Sunday, June 17

UCLA women’s basketball loses to Oregon 65-62 in Pac-12 semifinal


UCLA women’s basketball could not hang onto the lead in Saturday night’s semifinal matchup with Oregon, despite senior guard Jordin Canada's 19 points. (Kristie-Valerie Hoang/Assistant Photo editor)

UCLA women’s basketball could not hang onto the lead in Saturday night’s semifinal matchup with Oregon, despite senior guard Jordin Canada's 19 points. (Kristie-Valerie Hoang/Assistant Photo editor)


The Bruins failed to accomplish something they hadn’t been able to do all season: beat the Ducks.

No. 9 UCLA women’s basketball (24-7, 14-4 Pac-12) fell short to No. 6 Oregon (28-5, 16-2) 65-62 for the third time this season in the Pac-12 Tournament semifinal.

After leaving Eugene, Oregon, with an overtime loss less than two weeks ago, the rematch involving the conference’s Player of the Year, Defensive Player of the Year and Freshman of the Year proved to be an epic showdown.

UCLA led nearly the entire game and at one point led by as many as 13, its largest lead against the Ducks this season.

“Right now we’re really hurting,” said coach Cori Close. “But in the midst of hurting, I’m really proud. … They gave everything from their heart and their soul, and I couldn’t ask for anything more on that front.”

After Oregon’s guard Lexi Bando buried a 3 to take a 1-point lead with about two minutes left, forward Oti Gildon was found wide open across the floor for a layup after senior guard Jordin Canada thought she drew a charge.

That basket would decide the game after Close elected not to call timeout in the final 31 seconds. Canada said that the team looked to find a quick 2 or an open 3, but in the end she took the blame herself.

“That’s basically just what we tried to do,” Canada said. “But obviously I didn’t make a good decision trying to pass it inside to (senior forward Monique Billings), so I just didn’t make a good decision down the stretch.”

The Bruins shot 40 percent from the field while Canada led the way with 19 points. Billings also added 18 points and nine rebounds, helping UCLA win the rebounding battle, points in the paint and even second-chance points.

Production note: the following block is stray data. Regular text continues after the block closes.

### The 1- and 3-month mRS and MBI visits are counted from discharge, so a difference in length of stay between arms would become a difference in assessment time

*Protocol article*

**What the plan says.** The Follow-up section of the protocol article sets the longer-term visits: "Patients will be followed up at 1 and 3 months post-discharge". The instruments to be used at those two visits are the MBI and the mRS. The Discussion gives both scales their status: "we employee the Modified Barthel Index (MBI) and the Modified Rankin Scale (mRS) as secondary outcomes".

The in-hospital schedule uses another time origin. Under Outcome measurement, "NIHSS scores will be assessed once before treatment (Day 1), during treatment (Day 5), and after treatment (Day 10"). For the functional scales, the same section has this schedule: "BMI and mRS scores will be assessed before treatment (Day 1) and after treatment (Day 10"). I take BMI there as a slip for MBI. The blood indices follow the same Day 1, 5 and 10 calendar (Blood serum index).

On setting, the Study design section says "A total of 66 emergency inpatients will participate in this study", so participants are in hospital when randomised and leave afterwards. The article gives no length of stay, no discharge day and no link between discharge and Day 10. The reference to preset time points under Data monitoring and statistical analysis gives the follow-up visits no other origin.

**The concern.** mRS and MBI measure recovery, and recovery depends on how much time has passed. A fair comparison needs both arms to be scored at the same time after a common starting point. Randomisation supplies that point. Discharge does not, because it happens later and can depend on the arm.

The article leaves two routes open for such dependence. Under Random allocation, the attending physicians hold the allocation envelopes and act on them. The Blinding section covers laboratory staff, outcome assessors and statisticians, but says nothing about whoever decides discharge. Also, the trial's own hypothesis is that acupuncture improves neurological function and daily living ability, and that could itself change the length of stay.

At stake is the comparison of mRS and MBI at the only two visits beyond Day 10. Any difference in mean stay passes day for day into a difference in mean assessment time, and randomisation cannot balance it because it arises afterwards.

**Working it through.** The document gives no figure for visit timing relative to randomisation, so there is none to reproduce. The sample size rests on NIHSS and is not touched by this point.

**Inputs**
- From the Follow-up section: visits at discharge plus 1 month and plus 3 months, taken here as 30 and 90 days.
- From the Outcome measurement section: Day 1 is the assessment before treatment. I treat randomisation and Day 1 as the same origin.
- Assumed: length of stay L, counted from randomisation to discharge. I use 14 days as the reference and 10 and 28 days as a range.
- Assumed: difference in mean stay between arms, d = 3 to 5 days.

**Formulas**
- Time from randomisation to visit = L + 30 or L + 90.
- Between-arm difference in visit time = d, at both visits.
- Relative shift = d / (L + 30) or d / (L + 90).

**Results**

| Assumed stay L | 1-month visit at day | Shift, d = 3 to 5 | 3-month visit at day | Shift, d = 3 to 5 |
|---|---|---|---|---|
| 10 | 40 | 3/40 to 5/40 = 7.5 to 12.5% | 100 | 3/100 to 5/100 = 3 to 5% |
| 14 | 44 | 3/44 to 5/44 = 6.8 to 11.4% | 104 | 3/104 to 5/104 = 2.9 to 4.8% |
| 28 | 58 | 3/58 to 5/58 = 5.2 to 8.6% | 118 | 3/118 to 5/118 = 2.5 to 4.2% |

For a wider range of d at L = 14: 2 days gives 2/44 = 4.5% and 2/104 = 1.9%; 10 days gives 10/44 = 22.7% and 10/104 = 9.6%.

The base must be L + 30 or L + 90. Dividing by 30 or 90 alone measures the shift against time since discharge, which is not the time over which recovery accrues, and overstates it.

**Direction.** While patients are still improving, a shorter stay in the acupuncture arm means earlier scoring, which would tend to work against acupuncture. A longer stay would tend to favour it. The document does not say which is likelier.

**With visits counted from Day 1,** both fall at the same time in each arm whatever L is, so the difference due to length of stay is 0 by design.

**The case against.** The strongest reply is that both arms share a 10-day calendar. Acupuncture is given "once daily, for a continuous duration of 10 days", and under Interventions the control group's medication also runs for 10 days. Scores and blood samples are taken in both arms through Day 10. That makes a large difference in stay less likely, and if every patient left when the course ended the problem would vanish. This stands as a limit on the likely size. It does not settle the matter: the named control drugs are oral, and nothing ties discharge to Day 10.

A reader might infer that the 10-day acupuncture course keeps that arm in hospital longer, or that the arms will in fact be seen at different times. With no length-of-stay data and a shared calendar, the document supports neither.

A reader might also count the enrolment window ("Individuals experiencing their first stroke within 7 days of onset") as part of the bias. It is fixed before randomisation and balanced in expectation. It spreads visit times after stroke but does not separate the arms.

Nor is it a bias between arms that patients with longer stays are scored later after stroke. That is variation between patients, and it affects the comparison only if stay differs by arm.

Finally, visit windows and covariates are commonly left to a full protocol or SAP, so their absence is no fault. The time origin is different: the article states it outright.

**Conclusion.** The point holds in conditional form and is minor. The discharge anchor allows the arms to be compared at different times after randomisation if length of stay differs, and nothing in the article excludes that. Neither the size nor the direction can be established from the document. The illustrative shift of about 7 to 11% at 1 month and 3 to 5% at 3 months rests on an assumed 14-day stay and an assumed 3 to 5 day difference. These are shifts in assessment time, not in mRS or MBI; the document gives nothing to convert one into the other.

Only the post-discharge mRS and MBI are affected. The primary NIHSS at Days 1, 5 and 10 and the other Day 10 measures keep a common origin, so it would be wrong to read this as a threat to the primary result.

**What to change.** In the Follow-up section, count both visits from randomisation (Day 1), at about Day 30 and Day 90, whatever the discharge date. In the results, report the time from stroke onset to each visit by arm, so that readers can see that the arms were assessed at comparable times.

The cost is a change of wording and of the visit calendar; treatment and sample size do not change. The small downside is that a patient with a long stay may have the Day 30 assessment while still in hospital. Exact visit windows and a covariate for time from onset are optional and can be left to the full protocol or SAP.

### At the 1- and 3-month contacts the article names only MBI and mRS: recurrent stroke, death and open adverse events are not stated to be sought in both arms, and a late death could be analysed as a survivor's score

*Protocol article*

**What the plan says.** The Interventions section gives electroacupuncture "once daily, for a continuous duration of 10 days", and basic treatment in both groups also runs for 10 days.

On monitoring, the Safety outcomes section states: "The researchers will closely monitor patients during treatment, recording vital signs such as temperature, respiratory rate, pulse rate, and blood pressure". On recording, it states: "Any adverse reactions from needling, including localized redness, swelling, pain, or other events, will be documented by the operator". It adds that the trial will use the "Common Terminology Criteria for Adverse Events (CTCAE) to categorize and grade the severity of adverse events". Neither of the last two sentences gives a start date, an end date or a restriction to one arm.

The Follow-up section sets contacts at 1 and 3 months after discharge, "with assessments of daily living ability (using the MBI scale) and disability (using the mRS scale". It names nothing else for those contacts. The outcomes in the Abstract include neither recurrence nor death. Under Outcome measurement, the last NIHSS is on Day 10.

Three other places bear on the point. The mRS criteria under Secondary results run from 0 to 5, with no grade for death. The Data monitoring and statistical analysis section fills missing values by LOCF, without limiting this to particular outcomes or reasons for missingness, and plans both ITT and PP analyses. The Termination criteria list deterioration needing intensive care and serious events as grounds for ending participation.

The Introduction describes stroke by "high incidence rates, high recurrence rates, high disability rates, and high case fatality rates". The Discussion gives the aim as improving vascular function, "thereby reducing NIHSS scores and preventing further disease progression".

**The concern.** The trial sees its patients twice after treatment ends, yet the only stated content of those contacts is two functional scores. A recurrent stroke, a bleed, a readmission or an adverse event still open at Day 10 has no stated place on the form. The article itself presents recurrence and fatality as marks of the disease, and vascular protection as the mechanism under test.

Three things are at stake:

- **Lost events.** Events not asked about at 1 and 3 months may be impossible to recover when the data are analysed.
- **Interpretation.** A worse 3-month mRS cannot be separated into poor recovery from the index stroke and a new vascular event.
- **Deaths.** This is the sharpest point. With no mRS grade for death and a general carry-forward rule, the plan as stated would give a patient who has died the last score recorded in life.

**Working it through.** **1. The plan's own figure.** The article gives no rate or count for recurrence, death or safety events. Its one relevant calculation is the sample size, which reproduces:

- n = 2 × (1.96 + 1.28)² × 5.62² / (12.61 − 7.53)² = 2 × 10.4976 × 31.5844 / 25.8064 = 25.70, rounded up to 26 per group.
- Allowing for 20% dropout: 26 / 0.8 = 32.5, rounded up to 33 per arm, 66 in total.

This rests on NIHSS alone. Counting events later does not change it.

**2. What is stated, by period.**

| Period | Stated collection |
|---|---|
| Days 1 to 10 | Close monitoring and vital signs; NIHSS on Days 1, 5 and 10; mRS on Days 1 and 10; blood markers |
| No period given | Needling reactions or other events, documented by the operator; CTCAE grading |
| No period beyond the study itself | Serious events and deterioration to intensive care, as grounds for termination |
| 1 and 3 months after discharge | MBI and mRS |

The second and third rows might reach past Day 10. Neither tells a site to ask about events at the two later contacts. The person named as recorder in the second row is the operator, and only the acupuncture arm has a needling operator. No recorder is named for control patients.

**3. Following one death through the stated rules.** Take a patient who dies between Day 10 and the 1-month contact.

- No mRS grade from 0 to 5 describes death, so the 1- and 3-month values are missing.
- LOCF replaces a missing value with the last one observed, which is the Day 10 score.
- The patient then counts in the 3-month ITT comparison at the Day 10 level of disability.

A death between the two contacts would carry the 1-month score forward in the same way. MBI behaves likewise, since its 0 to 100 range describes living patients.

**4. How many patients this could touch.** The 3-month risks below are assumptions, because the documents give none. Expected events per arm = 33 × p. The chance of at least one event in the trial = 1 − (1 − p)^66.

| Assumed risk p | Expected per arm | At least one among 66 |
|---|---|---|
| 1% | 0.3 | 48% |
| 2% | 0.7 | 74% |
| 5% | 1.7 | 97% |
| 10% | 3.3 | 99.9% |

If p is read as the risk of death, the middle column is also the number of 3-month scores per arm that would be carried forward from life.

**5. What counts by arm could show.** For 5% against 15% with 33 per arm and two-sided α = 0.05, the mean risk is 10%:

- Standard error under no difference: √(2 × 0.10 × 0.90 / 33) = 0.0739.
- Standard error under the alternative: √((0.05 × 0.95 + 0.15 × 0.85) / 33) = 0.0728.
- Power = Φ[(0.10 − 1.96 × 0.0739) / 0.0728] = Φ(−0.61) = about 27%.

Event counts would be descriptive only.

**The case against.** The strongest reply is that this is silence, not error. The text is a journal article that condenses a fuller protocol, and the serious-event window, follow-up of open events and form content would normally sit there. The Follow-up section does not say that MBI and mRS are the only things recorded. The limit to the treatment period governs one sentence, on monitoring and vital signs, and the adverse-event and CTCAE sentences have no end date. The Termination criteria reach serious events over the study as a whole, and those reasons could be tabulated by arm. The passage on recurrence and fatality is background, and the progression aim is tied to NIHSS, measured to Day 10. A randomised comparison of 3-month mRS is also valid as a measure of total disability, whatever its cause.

“We didn’t show many signs that we were going to win that game,” said Oregon coach Kelly Graves.

But Close said it was the little details that cost them the game.

“We got some open jump shots and we needed to knock more down,” Close said. “We need more ball movement so we can set some screens to free up easier touches.”

UCLA ended the first quarter on a 10-4 run to lead 19-14 at the end of the period, but Oregon’s Bando, guards Sabrina Ionescu and Maite Cazorla answered in the second quarter with 3s of their own to spur a 13-2 run heading into halftime.

“Both teams were just passionate and competitive … and both teams wanted it,” Billings said. “We talked about it earlier, too, we (had) to go earn it – so clearly they were the better team tonight.”

In the midst of a fast-paced offensive flow on both ends, UCLA committed six turnovers by halftime, while logging only six total in the win over California. Canada, who finished the game with six turnovers and just one assist, had been top-three in the conference in assist-to-turnover ratio.

“(Canada) is always going to take the responsibility, and she’s going to take too much on with that,” Close said. “(But) obviously it starts with me, I’m the head coach (and) I’m the ultimate responsibility.”

The Bruins never made a field goal in the last five minutes of the second half and ended the game going 0-of-7 from the field.

“I thought we had opportunities,” Close said. “But in the end, the last play was not as clean, but I thought the plays leading up to that (were where) we needed to get a little more production.”

Oregon was limited to just 24 percent from behind the arc while normally averaging 41.5 percent on the season. Forward Satou Sabally, who went 7-of-9 from long range in Oregon’s overtime victory, never made a 3 and exited the game with an injury.

Even though the seniors could never bring home the Pac-12 Tournament championship in their four years, UCLA is moving on to preparing for the NCAA Tournament.

“Right now I’m going to let (this game) kick me forward as a coach so that we’re better when we have (this) opportunity in the NCAA Tournament,” Close said. “They’re going to fight, and we’re all going to hold the mirror up and we’re going to grow a few possessions better.”

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